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Surfbird is one of the characteristic winter shorebirds of the Pacific Coast of North America, though its winter range extends along the entire Pacific Coast of South America. This species is poorly known from its remote mountain breeding grounds of Alaska and the Yukon Territory; its nest and eggs were only discovered in 1926. The threat of oil spills along this species' wintering grounds, together with increased human development along the Pacific Coast, makes Surfbird a species of high conservation concern.
Surfbird is a stocky, medium-sized shorebird with a short, stout bill and yellow legs. In breeding plumage, the species has heavy grayish-black streaks on the head and breast, with dark spots continuing the length of the bird along the flanks. The darkish upperparts of breeding birds are marked with a broad swath of prominent rufous feathers. In winter plumage, Surfbird is predominantly pale gray, with white visible on its lower belly. Surfbird's short, blunt bill, with yellow at the base, distinguishes this species from Black Turnstone, Wandering Tattler, and the other "rock-pipers" with which it can be seen along the Pacific Coast during winter.
This species has arguably the longest wintering range of any bird in the world. Outside of the breeding season, the species can be found along almost the entire Pacific Coast of the Americas, from southeastern Alaska all the way to Tierra del Fuego in southern Chile. In breeding season, Surfbird is found in mountain ranges scattered throughout Alaska and the Yukon Territory. Two Canadian Important Bird Areas (IBAs) in British Columbia provide important habitat for migrating and wintering Surfbirds: Barkley Sound IBA, where as many as 4,500 birds (more than 6% of the world population) have been seen at one time on migration; and White Islets and Wilson Creek IBA, which supports large concentrations of Surfbirds (up to 1,000 individuals) during winter and spring.
An analysis of Christmas Bird Count data from 1959 to 1988 from the Pacific Coast (south of Alaska) showed a nonsignificant decline of 1.2% per year.
During most of the year (on migration and in winter), Surfbird is found along the rocky Pacific Coast of North America. In the summer, it breeds in rocky mountain tundra above treeline. On the breeding grounds, Surfbird preys mostly upon insects, while along the coast, it feeds on mussels, limpets, snails, barnacles, and other invertebrates. Because of the remoteness of its breeding territory, breeding biology of the Surfbird is not well known. The male performs a long display flight in which he flies on fluttering wings, then glides through the air and gives calls or a harsh song. The nest is located on the ground in a rocky, natural depression, which is then lined with leaves, lichens, and moss. A clutch of four eggs is incubated by both sexes, for an unknown length of time. The downy chicks leave the nest shortly after hatching and find their food, but they still receive parental care for some time.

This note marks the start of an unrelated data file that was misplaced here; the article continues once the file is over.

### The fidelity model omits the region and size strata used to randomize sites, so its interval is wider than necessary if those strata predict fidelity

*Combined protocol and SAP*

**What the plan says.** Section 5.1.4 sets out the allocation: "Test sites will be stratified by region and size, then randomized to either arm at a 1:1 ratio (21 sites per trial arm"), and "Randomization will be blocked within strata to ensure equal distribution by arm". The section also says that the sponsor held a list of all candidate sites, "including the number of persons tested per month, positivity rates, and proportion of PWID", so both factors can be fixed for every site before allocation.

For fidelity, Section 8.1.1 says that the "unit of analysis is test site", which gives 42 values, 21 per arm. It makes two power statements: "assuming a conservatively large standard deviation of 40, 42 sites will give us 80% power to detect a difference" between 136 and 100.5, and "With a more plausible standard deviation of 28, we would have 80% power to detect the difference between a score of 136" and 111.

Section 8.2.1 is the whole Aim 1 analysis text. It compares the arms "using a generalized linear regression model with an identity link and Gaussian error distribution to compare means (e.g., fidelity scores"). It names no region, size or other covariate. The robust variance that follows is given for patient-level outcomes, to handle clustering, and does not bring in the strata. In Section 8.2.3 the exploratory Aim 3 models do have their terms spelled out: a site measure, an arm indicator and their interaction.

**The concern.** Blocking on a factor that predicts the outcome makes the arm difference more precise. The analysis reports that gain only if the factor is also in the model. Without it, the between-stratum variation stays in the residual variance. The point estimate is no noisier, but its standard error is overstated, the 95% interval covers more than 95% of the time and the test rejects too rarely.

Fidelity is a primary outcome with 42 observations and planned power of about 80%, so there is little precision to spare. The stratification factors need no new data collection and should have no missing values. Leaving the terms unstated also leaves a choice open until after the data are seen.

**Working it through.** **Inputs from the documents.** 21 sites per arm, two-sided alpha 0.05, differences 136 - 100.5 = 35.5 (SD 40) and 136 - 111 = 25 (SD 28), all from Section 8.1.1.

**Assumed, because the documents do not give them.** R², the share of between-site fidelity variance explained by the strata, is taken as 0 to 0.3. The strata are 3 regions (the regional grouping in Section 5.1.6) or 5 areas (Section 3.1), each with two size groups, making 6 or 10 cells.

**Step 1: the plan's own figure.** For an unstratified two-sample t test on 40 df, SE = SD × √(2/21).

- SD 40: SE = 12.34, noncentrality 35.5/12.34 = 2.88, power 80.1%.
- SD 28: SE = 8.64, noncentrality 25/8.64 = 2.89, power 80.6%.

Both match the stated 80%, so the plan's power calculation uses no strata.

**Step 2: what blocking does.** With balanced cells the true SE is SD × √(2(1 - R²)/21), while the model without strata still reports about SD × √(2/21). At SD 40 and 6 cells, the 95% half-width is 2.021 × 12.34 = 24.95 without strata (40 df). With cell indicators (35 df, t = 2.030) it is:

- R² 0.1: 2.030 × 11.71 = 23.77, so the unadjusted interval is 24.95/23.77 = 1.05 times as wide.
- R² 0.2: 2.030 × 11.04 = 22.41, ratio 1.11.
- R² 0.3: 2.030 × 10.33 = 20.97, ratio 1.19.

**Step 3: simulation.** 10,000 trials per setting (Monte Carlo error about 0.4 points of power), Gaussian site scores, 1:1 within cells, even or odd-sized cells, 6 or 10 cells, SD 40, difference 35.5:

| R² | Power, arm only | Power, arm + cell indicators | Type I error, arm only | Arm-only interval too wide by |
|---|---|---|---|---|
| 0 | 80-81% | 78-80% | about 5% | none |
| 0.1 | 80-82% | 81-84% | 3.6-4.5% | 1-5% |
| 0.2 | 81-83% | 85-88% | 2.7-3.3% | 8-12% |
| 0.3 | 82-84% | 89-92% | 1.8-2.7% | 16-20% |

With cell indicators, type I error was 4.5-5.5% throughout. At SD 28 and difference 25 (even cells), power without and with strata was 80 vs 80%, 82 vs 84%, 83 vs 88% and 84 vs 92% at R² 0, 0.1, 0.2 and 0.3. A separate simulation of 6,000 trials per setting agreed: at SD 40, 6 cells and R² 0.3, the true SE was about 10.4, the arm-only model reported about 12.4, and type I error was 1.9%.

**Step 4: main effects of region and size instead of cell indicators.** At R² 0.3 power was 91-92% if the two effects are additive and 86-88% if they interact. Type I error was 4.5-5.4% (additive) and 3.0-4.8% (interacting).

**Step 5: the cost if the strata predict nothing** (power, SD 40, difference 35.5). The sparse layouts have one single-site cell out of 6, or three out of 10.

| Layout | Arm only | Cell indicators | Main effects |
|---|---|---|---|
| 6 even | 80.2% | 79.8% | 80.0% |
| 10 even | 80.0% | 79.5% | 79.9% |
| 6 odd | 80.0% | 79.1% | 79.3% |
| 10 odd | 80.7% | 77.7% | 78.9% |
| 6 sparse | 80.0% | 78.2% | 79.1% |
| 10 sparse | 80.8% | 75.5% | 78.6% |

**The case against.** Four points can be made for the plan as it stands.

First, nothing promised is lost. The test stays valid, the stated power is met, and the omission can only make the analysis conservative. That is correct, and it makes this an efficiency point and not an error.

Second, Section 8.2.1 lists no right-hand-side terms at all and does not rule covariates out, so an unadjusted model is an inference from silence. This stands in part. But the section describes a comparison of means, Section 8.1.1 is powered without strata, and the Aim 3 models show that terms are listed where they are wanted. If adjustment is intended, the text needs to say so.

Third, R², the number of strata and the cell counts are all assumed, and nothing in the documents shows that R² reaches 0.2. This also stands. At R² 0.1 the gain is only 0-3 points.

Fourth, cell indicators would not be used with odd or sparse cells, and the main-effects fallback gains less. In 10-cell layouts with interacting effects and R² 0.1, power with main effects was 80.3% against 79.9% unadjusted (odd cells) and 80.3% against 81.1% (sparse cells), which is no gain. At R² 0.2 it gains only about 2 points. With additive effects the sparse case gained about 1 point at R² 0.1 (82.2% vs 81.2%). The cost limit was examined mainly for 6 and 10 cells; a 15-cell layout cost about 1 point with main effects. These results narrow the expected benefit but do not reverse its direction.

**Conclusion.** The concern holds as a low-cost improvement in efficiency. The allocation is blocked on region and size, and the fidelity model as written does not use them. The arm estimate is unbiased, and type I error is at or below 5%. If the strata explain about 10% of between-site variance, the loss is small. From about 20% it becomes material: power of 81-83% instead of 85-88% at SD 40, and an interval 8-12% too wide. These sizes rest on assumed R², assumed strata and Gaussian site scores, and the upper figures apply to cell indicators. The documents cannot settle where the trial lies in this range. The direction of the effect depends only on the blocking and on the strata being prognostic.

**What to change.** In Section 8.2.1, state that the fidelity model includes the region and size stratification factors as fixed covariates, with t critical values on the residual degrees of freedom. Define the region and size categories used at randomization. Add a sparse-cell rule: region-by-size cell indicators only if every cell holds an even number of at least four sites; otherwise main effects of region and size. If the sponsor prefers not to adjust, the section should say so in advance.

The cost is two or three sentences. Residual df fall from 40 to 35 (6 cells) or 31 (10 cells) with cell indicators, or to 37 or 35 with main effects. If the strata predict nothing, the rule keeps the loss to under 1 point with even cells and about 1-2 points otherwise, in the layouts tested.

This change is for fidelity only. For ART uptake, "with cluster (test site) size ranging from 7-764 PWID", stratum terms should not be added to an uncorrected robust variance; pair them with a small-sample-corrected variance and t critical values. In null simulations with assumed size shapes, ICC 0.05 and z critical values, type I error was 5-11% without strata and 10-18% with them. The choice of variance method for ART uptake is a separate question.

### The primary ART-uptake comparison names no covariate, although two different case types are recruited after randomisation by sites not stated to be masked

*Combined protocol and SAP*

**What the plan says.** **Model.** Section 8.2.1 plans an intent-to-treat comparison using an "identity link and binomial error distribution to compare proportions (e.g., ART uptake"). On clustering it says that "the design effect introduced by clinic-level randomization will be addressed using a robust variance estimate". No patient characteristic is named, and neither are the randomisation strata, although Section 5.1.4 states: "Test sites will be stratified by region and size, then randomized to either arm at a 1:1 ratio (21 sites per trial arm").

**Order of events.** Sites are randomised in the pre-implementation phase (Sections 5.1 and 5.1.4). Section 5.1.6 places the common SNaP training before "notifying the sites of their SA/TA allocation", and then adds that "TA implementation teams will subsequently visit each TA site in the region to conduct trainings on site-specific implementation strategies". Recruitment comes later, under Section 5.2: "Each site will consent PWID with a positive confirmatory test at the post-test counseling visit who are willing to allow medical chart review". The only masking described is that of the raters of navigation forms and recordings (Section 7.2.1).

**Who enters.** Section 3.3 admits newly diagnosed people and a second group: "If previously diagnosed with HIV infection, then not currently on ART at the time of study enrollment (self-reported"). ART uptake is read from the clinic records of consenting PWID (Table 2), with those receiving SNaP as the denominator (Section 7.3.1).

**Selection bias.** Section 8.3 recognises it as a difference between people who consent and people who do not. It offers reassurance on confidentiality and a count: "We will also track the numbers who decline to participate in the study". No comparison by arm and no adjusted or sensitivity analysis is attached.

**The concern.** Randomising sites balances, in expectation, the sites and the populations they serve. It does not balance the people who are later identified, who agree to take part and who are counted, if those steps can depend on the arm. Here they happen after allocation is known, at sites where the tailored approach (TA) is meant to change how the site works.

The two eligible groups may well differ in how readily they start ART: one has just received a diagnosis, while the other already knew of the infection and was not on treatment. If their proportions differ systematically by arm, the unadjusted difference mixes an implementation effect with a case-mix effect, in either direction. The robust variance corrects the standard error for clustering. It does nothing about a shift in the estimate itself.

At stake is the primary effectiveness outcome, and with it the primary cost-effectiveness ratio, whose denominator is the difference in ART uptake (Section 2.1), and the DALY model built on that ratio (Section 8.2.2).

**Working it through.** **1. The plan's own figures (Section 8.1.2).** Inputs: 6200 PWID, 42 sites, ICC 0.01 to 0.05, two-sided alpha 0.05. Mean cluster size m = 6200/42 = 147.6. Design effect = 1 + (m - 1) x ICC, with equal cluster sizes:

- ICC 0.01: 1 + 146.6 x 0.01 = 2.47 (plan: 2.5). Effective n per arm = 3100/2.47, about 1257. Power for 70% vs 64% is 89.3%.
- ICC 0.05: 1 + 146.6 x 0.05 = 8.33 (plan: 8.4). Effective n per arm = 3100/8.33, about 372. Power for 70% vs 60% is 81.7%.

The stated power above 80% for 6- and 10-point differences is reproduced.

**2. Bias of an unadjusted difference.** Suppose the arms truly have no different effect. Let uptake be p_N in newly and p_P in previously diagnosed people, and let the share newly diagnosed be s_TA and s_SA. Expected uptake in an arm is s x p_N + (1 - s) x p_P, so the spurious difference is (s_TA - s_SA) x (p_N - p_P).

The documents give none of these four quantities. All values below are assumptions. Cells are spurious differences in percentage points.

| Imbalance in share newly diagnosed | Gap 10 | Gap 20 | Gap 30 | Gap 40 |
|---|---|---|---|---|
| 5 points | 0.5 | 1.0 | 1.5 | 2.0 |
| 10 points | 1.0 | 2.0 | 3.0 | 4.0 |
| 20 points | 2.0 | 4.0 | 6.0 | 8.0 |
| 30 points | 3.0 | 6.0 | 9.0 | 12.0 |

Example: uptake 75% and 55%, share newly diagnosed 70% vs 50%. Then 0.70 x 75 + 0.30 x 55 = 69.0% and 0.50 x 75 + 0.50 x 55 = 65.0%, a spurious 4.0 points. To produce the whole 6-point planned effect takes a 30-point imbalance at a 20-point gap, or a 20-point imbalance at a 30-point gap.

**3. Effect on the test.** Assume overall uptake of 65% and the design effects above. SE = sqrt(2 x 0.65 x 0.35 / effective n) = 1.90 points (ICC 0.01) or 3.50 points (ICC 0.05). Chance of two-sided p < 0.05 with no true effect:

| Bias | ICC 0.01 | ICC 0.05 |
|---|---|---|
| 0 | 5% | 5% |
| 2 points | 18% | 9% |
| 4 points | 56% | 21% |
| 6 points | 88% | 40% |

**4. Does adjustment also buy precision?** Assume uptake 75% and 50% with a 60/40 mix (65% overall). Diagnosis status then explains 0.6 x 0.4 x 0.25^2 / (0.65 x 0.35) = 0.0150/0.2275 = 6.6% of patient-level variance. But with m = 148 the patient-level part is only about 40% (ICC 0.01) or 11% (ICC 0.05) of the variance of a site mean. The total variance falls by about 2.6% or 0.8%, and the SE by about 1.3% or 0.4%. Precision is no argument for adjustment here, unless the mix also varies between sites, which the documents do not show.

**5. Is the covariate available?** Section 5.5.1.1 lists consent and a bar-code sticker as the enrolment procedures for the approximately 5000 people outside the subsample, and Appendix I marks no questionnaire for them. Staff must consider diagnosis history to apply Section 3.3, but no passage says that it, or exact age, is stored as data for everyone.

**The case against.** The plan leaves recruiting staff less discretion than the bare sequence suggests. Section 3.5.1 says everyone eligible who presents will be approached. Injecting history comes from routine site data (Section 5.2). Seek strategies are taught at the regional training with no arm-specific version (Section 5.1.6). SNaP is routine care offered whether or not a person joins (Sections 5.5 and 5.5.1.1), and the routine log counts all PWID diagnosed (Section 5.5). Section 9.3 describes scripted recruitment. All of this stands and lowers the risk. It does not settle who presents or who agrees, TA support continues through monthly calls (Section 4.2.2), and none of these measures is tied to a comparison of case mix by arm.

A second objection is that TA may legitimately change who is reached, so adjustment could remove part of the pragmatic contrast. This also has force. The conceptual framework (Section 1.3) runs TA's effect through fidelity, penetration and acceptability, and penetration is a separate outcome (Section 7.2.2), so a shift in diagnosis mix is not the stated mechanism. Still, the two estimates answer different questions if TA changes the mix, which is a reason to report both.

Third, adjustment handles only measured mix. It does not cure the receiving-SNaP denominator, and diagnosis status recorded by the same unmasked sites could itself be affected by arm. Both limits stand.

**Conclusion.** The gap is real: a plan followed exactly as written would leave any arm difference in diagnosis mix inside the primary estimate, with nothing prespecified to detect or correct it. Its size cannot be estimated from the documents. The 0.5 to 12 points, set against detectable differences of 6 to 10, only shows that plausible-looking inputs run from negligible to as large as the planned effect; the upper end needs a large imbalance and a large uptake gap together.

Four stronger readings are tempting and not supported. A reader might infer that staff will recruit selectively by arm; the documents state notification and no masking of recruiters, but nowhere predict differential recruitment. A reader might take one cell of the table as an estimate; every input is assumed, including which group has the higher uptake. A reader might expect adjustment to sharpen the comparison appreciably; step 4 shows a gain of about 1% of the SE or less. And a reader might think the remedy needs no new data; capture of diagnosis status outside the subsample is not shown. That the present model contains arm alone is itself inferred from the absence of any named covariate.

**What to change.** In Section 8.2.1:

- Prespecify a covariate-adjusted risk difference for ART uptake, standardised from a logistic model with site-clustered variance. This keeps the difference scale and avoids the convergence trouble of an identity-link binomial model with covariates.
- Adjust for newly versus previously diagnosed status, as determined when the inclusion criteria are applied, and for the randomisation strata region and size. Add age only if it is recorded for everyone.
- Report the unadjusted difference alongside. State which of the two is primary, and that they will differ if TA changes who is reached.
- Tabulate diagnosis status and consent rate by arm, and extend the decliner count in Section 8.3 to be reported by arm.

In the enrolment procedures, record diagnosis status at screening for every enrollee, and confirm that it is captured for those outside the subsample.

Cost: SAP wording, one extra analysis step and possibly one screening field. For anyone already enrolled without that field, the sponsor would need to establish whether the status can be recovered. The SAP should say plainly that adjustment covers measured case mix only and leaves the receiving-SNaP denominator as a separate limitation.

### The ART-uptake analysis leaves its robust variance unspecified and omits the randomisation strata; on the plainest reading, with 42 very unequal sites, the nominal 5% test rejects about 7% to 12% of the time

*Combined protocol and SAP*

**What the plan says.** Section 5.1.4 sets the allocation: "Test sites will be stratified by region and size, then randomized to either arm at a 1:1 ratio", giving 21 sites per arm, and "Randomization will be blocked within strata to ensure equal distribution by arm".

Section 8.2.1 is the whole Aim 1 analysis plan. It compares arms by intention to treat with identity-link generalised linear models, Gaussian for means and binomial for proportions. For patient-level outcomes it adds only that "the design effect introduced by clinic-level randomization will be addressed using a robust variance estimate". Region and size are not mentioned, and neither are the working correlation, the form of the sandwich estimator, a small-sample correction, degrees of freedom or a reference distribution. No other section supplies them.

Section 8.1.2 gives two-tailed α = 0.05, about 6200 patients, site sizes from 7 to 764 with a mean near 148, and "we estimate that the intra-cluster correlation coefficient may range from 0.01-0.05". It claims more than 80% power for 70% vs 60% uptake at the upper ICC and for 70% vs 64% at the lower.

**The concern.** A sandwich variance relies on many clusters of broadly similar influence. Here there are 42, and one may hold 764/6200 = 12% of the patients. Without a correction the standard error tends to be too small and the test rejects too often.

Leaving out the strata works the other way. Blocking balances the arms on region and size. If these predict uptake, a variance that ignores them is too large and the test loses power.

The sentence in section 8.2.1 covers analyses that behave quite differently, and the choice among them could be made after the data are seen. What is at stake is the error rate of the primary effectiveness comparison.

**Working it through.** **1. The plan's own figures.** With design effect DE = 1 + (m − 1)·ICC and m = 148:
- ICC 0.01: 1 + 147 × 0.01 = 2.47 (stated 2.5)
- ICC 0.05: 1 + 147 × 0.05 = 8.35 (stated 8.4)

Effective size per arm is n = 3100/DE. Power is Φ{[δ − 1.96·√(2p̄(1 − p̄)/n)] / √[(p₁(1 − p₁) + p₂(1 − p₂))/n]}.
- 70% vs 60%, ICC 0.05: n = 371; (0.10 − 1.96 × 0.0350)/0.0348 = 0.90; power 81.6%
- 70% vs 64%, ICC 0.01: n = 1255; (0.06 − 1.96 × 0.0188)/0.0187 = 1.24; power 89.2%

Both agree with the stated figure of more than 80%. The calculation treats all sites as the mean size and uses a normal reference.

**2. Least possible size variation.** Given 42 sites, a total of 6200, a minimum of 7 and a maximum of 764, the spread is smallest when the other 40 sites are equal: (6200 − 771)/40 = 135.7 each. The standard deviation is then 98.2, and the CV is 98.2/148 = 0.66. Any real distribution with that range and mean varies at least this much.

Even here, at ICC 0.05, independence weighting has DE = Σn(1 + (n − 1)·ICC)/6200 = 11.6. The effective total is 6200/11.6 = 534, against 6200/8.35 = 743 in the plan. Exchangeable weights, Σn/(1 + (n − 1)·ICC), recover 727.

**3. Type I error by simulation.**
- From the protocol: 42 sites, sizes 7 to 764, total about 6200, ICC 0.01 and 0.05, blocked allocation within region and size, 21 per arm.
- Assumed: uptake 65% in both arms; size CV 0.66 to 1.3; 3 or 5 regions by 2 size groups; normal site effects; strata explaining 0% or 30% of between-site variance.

The U.S. Shorebird Conservation Plan lists Surfbird as a "Species of High Concern," based on a suspected population decline and threats on the non-breeding grounds. As with other species that are strictly tied to the rocky shores of the Pacific Coast, Surfbird is vulnerable to oil spills. The major path of the Exxon Valdez oil spill in Prince William Sound passed within 10 to 15 kilometers of Montague Island, a major migratory stopping point for Surfbird. A month after the oil spill, Montague Island, which suffered little or no oiling along its shorelines, hosted tens of thousands of Surfbirds and Black Turnstones. Increased human development of the Pacific Coast, especially from Vancouver Island southward, could lead to increased disturbance to Surfbird roosting and feeding habitats.
The major Surfbird staging area on Montague Island, Alaska, has been nominated for inclusion in the Western Hemisphere Shorebird Reserve Network (http://www.manomet.org/WHSRN/Sitesmap.htm).
What Can You Do?
Volunteers are crucial to the success of programs that monitor the status of populations of Surfbird and other bird species. Audubon's Christmas Bird Count (CBC) is one of the longest-running citizen-science monitoring programs in the world and has helped to follow changes in the numbers and distribution of Surfbird. To learn more about the CBC and how you can participate, visit: http://www.audubon.org/bird/cbc.
U.S. National Wildlife Refuges provide essential habitat for Surfbird, and a great number of other species throughout the U.S. and its territories. Unfortunately, the refuge system is often under-funded during the U.S. government's budgeting process. To learn more about how you can help gain much needed funding for U.S. National Wildlife Refuges, visit: http://www.audubon.org/campaign/refuge_report/
Brown, S., C. Hickey, B. Harrington, and R. Gill, eds. 2001. The U.S. Shorebird Conservation Plan, 2nd ed. Manomet Center for Conservation Sciences, Manomet, MA.
Hayman, P., J. Marchant, and T. Prater. Shorebirds, An Identification Guide. Boston: Houghton Mifflin
Kaufman, Kenn. Lives of North American Birds. New York: Houghton Mifflin Company, 1996.
Senner, S. E., and B. J. McCaffery. 1997. (Aphriza virgata). In The Birds of North America, No. 266 (A. Poole and F. Gill, eds.). The Birds of North America, Inc., Philadelphia, PA.